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Why I will never take a statin drug

March 24, 2011

[Cholesterol’s] jobs, which are many, include insulating neurons, building and maintaining cellular walls, metabolizing fat soluble vitamins, producing bile, and kick-starting the body’s synthesis of many hormones, including the sex hormones. Cool stuff actually.

– Mark Sisson

::

I should probably have entitled this “Why I will never take a statin drug . . . again”

Yes, I once took one of these barbaric monstrosities that passes itself as legitimate medicine. It was part of my regimen of pills after I was first diagnosed as diabetic. Even though my cholesterol at the time was in the range that conventional wisdom tells us is *optimal* I was considered to be at risk of developing high cholesterol because I was an overweight diabetic with high blood pressure.

I guess it’s like icing and cake. They just automatically go together.

Well, that was six years ago and my cholesterol is still in what is considered the *normal* healthy range (if not optimal) despite the fact that I only took the recommended statins for about 4 months. I won’t bore you with stories about the number of doctors who have attempted to prescribe them for me since then.

But I will explain why I refuse to take them.

Before I explain statins, however, lets take a brief peek at *cholesterol* itself.

First, the stuff that they look at when they test your cholesterol isn’t cholesterol. Perhaps you have heard of HDL and LDL. Perhaps you have heard HDL described as *good* cholesterol and LDL described as *bad* cholesterol.

In point of fact, neither of them is cholesterol. They’re proteins, actually. And their job is to transport cholesterol. Cholesterol is made in your liver and it has a couple of jobs in your body. It is used to repair cells when they get old and/or damaged. It is also used to help control inflammation. Your body just kinda slaps the cholesterol on top of the inflamed area like a temporary bandage.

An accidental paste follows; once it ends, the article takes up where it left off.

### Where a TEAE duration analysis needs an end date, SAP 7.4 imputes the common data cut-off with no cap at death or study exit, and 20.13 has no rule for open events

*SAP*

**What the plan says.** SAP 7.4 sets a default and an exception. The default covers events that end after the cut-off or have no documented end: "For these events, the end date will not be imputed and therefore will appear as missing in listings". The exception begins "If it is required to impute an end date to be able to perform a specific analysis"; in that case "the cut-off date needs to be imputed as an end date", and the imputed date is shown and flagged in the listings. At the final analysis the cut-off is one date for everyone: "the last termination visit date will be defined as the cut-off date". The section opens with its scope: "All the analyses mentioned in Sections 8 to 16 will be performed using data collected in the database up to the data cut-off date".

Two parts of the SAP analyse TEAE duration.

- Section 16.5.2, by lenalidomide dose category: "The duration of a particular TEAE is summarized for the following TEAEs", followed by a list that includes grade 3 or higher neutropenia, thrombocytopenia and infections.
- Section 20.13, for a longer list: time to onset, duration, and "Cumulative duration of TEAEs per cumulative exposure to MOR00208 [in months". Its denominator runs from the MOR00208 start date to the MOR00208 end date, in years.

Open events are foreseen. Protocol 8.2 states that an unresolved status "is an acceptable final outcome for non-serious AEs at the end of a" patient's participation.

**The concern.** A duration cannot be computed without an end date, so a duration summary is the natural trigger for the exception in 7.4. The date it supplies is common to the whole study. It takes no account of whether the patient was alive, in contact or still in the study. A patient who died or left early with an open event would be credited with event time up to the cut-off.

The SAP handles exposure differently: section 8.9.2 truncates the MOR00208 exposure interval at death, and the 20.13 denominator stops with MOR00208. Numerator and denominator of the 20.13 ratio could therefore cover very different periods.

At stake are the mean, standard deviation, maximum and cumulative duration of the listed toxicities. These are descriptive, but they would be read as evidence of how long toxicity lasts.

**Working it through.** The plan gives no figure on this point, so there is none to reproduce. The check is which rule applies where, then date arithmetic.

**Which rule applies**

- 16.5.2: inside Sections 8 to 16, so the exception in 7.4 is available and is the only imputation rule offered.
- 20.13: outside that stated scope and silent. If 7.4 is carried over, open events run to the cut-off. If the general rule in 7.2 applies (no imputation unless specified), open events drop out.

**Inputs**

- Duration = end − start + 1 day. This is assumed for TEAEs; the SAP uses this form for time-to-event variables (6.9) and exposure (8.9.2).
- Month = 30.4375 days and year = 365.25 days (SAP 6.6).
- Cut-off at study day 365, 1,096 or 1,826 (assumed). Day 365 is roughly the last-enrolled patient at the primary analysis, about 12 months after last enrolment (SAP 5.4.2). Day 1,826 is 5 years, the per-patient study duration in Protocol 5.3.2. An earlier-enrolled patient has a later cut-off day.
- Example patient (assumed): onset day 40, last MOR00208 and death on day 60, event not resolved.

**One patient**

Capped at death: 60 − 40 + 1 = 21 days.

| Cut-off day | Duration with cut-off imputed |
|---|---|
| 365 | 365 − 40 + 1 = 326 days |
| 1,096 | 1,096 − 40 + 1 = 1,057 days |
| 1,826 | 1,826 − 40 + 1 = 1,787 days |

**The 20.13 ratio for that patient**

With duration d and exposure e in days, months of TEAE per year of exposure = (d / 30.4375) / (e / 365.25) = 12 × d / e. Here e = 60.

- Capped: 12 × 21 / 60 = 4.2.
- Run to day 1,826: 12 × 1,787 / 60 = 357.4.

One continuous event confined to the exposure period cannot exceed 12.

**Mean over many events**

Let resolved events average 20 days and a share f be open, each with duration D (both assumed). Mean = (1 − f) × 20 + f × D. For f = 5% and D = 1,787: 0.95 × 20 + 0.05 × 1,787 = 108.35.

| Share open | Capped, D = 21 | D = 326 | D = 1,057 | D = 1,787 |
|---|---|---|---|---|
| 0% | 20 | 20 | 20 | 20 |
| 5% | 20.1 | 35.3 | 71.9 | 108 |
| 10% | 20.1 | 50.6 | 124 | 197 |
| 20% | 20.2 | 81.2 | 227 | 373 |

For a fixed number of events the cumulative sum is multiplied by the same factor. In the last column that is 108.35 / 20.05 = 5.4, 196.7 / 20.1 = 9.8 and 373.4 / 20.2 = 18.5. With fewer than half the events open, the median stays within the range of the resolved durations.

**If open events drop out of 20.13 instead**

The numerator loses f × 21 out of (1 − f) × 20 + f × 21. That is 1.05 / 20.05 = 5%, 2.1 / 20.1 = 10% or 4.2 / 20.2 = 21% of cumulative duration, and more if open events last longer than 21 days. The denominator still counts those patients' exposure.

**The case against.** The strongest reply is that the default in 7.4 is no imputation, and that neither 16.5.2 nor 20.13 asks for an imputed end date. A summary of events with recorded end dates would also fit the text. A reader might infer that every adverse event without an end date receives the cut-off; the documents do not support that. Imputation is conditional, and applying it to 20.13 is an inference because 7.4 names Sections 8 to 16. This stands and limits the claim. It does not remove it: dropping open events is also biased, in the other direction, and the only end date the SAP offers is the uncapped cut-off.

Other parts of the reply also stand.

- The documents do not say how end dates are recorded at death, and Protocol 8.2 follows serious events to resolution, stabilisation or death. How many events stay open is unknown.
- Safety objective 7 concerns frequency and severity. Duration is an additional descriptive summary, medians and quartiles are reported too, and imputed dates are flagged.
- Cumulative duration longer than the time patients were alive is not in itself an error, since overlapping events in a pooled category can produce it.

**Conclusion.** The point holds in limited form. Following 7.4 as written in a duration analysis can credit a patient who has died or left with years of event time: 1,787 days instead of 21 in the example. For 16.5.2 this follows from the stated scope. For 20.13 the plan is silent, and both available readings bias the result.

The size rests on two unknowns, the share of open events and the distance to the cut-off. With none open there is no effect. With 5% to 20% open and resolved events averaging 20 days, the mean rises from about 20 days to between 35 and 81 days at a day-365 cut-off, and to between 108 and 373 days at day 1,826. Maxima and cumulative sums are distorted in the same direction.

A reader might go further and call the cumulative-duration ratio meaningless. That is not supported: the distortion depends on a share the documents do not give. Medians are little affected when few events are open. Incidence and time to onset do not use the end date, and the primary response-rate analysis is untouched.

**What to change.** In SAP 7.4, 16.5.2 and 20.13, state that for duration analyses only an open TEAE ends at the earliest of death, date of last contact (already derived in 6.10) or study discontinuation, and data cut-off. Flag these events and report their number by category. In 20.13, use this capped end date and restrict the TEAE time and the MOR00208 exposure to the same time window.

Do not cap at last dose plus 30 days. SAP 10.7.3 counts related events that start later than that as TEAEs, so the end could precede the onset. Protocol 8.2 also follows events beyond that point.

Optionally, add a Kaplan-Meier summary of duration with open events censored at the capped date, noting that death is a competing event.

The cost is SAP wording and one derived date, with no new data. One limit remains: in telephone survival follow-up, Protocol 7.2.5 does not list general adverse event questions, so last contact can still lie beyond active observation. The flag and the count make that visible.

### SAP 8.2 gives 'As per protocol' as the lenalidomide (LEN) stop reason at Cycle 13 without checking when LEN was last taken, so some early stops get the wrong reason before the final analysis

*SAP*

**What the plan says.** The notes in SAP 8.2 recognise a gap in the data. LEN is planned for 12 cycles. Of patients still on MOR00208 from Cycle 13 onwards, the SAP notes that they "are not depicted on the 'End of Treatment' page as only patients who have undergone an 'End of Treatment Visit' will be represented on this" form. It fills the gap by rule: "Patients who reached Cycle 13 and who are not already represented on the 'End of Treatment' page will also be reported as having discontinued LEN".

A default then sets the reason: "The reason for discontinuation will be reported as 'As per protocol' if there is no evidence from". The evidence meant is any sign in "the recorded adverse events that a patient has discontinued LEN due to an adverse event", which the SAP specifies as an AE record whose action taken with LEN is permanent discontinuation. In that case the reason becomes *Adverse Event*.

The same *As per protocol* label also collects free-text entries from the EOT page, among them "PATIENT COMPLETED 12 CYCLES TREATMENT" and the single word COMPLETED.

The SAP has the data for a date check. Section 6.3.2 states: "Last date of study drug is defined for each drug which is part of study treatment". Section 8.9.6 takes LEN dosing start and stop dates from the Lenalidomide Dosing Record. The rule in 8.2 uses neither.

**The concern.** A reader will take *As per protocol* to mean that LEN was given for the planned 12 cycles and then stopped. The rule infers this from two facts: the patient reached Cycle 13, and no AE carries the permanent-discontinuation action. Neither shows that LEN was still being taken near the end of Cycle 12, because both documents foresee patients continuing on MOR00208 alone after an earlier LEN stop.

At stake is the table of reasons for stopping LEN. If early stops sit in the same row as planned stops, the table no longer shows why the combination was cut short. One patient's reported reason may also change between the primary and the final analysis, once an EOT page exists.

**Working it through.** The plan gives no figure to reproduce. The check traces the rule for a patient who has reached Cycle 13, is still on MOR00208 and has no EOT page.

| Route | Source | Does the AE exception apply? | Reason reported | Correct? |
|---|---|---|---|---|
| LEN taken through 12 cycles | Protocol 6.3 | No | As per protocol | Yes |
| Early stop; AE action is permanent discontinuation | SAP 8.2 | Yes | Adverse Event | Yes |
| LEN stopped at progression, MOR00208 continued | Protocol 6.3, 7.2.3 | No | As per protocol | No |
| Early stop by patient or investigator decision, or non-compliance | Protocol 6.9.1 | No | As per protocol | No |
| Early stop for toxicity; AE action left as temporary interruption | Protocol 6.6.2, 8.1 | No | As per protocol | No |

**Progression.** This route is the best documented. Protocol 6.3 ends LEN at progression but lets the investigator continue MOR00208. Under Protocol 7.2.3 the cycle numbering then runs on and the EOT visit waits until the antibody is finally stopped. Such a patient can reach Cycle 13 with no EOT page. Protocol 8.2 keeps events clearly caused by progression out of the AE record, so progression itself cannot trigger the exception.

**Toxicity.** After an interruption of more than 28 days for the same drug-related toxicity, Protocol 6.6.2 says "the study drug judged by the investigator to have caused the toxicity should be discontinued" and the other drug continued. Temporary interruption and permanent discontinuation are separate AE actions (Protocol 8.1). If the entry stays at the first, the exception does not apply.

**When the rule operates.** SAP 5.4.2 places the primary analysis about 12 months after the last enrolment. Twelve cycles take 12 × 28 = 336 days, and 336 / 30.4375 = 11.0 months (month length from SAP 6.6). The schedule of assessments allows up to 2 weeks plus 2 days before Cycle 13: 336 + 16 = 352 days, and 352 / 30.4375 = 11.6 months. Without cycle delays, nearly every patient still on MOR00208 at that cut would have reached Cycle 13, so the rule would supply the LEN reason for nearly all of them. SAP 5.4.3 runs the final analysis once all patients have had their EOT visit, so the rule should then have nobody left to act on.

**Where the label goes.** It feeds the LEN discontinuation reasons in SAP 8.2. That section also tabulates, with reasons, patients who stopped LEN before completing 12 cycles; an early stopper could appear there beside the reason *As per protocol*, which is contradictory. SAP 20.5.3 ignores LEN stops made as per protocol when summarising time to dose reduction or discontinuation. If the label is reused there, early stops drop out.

It is the job of LDL to take the cholesterol from your liver to the places in your body where it is needed. It is the job of HDL to bring old cholesterol back to the liver to be broken down and either recycled or discarded as waste.

What statins do is keep your liver from producing so much cholesterol in the first place.

So if you take statins, your overall cholesterol will go down.

The stuff that rebuilds your cells when they get damaged.

The stuff that helps soothe inflamed areas within your body.

Yeah. Lets make less of that. That’ll make us healthier – right?

Erm – no.

To me that logic flows about as well as grabbing a wrench while firemen are trying to drench your house to put out a fire and rushing up and closing the valve in the hydrant that is feeding their hose – because you’re afraid of water damage and the unsightly things it will do to your house.

Which is burning.

And now is burning even harder because you’ve nipped all that crazy firefighting in the bud.

That’s statins for you. They don’t fight the fire. They fight the firemen.

So, instead of statins I take omega 3 fish oil tablets, eat lots of fish and grass fed beef, use neutral fats like coconut oil, butter, and (occasionally) really good olive oils. I stay away from margarine and vegetable oils and I don’t eat sugars, grains, or legumes. And I get plenty of sleep. Because doing all those things tends to reduce the inflammation that gets your liver to produce so much extra cholesterol in the first place.

Cholesterol isn’t evil. It is something that all animals naturally produce so that their bodies can survive and thrive. Because in the absence of system-wide inflammation, the body pretty much just pushes out enough cholesterol to rebuild the cells in that body that get naturally damaged over time.

And that . . . is why I won’t take statin drugs.

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3 Comments leave one →
  1. March 25, 2011 12:37

    Can you provide links to where you got this information from? I would like to read it from the direct source. It is an interesting concept to say the least.

  2. March 25, 2011 19:28

    Read – THIS

    (from Dr. Ron Rosedale, M.D.)

    This is not my only source, (I could literally supply hundreds of links), but this has all the pertinent information in one spot and doesn’t get too deep into the mind numbing scientific jargon that often gets tacked on when doctors start talking shop, ringing in crisply at only 6 pages. Plus, all the information is from an actual medical doctor (which I know is important to you) who has the distinction of specializing in both nutrition and metabolic medicine.

    Dr. Rosedale’s credentials can be found outlined – HERE.

  3. June 27, 2011 13:46

    Nice Post Brahnamin.

    I like your website too! Keep it up.

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